Two couples living together. Messy. Drinking. Gaslighting. Flirting. Was that a conscious influence?
JD: I think it’s fair to say Sarah is obsessed with Virginia Woolf.
SG: Yeah, absolutely. Partially that comes from being in the 40s, being a faculty couple, being on the outside of that. Immediately when I read the novel I thought it was another musing of Who’s Afraid of Virigina Woolf. Which felt right to their relationship, that they were in performance to each other. They would quote Shakespeare to one another. Their house would be a literal maze of books. They had over 20,000 books.
SG: It was amazing. So the idea of paying homage to that was exciting.
It’s there on the screen. And like Virginia Woolf, I kept asking myself are these people that awful? I was totally captivated by them. And I kept thinking specifically about George and Martha, a couple desperately in love with each other, and who have no idea how to show that to one another in a healthy way. It really felt like Stanley and Shirley are from the same mold: driving each other nuts on purpose because that’s all they can do.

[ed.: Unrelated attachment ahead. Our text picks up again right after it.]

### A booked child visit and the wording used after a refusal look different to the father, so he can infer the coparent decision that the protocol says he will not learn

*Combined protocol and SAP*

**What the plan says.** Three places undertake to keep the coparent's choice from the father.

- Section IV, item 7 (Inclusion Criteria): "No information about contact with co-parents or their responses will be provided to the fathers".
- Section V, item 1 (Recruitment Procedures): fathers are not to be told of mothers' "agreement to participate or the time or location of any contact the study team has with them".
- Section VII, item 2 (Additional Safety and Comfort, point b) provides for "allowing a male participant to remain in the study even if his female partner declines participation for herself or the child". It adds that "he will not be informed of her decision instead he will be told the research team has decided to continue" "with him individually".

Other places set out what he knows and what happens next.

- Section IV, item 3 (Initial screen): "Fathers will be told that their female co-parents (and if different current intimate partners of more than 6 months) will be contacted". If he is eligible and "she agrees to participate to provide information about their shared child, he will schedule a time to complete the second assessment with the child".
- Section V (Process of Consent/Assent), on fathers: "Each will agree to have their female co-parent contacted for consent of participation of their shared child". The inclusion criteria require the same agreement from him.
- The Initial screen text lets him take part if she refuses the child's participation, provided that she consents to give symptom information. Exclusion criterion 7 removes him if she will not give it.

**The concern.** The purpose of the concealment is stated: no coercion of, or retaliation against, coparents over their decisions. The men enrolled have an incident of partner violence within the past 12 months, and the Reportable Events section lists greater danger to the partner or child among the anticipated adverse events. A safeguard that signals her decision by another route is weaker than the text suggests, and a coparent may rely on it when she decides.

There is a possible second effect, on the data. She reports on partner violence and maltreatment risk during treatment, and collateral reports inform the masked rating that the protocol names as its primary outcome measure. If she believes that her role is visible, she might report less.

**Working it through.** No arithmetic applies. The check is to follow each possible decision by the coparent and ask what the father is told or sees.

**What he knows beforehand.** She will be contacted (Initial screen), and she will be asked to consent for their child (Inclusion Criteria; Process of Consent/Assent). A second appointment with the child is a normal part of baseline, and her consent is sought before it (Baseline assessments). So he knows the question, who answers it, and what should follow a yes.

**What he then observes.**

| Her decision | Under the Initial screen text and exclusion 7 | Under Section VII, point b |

You’ve already mentioned Elizabeth, and she gives a tremendous performance here. I found it fascinating the way you introduce her in the film. Rose sees her through this crowd of people, and it feels like seeing an animal in the zoo or out in the woods through trees. What was your reason for designing the sequence that way?
JD: I think that was mostly because we enter the film through Rose. It’s the beginning of this story, and she’s just getting to know this woman whom she’s only known through her writing. So it made sense to say in Rose’s perspective. I really wanted to bind the film, and let the audience know, we’re seeing the film through another person’s eyes. Obviously, as the film goes on, we also want to see inside Shirley’s head.
JD: That was one of the most interesting and challenging things about the script.
JD: The challenge of adjusting perspective, or having a duel perspective. We’re still outside of Shirley but we’re also inside of Shirley by the end. So I think it was mostly trying to give the feeling of the desire to know Shirley. I think that’s important for an audience. You want a desire to see more.
And with all the layers, you never really know what she’s going to do. One thing we need to discuss is that in the film there is a lot of lesbian—not just subtext, but straight up text—in the Rose/Shirley relationship. It’s quite erotic at times. That’s also a parallel with Shirley’s writing. The Haunting has this amazing lesbian relationship.